Flex Actions

What is a Flex Action?

Sometimes CRUD is just not enough...Resetting a password, blacklisting a user, and refunding an order – these are examples of your team’s integral day-to-day operations, that can be automated with Jet Admin.

A Flex Action is a custom button inside Jet’s interface that allows you to realize your own business logic through an API request to your servers.

How to set up a Flex Action?

To run operations on your records or implement any custom business logic on the backend, you would have to create Flex Actions and run them directly from the Jet Admin interface.

Passing additional parameters to your backend is supported.

Creating a Flex Action

1. Implement Actions on your backend

It will first ask your backend for a list of available actions and then will execute them when you need to. Actions that are connected to specific collections will automatically appear in the Jet Admin interface. Then, you would have to define your Flex Action:

  1. Define the list of available actions and their parameters

  2. Execute a particular action

You can implement a Flex Action using one of the following methods:

2. Specify your actions in Jet Admin

After you have implemented this API method you should specify the Messages URL field in your Jet Admin Project Settings to finish the integration.

Go to Project Settings -> Flex Actions

If you've done everything correctly and saved all the changes, the actions you've implemented will appear in the Actions list ready-for-execute.

Debug mode

Once you've implemented all custom actions on your backend and specified Message URL, you can run these actions to check that they've been implemented correctly. First, select an action from the list of all available actions.

Specify required parameters. If its a Record action, then you should also specify the Record id.

You can check what Request headers (including Authorization header) and data will be sent to your API Method on action execution and what Response headers and data are received by Jet Admin. It will allow you to simulate real action requests and quickly test your actions.

Record FlexAction example

model_action is an action that will be applied to selected users (for_instance==True flag)

Name

Type

Description

model

string

Collection name

for_instance

boolean

Specify whether this action should receive record's primary keys to perform actions on particular items instead of the collection itself

bulk

boolean

It allows to execute a single action query with ids separated with comma instead of one query per row

Handling input values

You can also ask users for some parameters for your action. To do that, you would have to define their description in the params key. After that. the parameters form will automatically appear in the Jet Admin interface.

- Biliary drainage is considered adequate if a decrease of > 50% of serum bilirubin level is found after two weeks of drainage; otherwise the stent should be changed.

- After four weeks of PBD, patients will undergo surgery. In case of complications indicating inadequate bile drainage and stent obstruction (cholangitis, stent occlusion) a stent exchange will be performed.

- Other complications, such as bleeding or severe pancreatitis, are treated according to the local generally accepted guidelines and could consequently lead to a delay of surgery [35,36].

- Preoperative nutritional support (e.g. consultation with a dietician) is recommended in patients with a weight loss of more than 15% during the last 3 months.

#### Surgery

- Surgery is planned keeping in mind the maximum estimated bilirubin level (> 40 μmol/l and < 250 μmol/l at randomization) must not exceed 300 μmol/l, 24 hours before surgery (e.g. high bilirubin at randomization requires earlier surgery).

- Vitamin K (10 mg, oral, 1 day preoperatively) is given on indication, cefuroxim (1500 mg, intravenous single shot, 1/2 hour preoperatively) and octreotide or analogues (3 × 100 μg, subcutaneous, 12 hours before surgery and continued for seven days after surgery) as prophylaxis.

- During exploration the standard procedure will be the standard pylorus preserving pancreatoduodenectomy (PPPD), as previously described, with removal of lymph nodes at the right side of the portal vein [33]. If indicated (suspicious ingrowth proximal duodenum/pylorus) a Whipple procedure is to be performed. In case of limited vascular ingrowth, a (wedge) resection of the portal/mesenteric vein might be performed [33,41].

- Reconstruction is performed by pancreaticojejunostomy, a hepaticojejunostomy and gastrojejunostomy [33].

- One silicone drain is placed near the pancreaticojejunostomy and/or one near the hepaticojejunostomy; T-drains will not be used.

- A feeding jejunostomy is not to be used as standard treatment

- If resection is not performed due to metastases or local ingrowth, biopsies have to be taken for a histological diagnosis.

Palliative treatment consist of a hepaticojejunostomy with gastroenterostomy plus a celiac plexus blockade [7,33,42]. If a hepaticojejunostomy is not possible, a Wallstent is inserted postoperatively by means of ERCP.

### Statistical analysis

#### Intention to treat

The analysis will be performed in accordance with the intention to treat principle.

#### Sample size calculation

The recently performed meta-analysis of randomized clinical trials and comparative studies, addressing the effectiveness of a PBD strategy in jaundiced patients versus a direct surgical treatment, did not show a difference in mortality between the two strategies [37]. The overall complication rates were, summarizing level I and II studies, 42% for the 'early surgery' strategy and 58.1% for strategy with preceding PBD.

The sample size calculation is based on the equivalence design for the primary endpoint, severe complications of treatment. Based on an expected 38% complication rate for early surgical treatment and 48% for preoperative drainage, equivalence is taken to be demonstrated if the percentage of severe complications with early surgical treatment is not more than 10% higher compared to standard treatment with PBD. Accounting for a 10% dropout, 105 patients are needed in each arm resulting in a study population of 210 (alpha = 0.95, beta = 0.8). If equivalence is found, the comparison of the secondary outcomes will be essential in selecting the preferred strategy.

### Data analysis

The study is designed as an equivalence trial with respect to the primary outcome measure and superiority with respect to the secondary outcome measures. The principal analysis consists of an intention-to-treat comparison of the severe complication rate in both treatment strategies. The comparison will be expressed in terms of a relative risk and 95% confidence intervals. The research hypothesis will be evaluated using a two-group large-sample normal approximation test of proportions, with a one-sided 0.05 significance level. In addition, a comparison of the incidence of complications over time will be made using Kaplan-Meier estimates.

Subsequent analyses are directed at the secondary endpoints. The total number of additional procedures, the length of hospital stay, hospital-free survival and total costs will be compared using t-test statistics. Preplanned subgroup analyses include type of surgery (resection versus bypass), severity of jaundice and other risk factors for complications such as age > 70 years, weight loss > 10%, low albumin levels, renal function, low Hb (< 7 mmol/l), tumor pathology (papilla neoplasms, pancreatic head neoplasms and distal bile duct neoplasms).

params field is an array of possible parameters in the following format:

Name

Type

Description

name

string

Unique name of action

field

string

Type of your field, should be one of the following:

  • BooleanField

  • TranslatableField

  • SelectField

  • ForeignKey (required a parameter – params, see below)

  • DateTimeField

  • TimestampField

  • DateField

  • TimeField

  • JSONField

  • SqlField

  • CodeField

  • CharField

  • TextField

  • IntegerField

  • FloatField

  • DecimalField

params

dictionary

Additional parameters for fields, such as ForeignKey, require you to specify the related_model option

required

boolean

(optional) If True, your input field will be set as required in the browser. Default is False

flex_action_params_example.py
# Example for requesting paramters from user for action
def get_action_list(params):
return [
{
'name': 'account_transfer',
'model_action': {
'model': ['projects;income', 'projects;outcome'],
'for_instance': False
},
'params': [
{
'name': 'account_from',
'field': 'ForeignKey',
'params': {'related_model': {'model': 'projects;account'}}
},
{
'name': 'amount_from',
'field': 'DecimalField'
},
{
'name': 'account_to',
'field': 'ForeignKey',
'params': {'related_model': {'model': 'projects;account'}}
},
{
'name': 'amount_to',
'field': 'DecimalField'
},
{
'name': 'description',
'field': 'TextField',
'required': False
},
{
'name': 'date',
'field': 'DateTimeField',
'required': False
}
]
}
]
Collection FlexAction example

Responses

The simplest FlexAction response contains only one Boolean result indicating whether FlexAction execution succeeded or not. Response should be a JSON formatted Object (except file download response).

{
"result": true
}

Displaying success message

If you want to display custom success message, you can returnmessage as a string.

{
"result": true,
"message": "User wallet was updated"
}

Displaying errors

If you want to display some errors to a user, you should include theerrors Object which can contain general errors or errors of some particular input values. So the keys of such objects should either be equal to one of the input values or for general – non_field_errors. Values of this object are an array of strings (so you can return multiple errors for the same field). Here is an example:

{
"result": false,
"errors": {
"non_field_errors": [
"User is inactive",
"User balance is below zero"
],
"amount": ["Payment amount can't be negative"],
}
}

Displaying HTML

If you want to render HTML for a user, you can also generate and return raw HTML which will be displayed in the Jet Admin interface:

{
"result": true,
"html": "User <strong>wallet</strong> was updated"
}

Downloading a file

You can return a user file for downloading by sending it in Response Body with the appropriate headers:

Content-Type: application/pdf
Access-Control-Expose-Headers: Content-Disposition
Content-Disposition: attachment; filename=order_dbb5a75e.pdf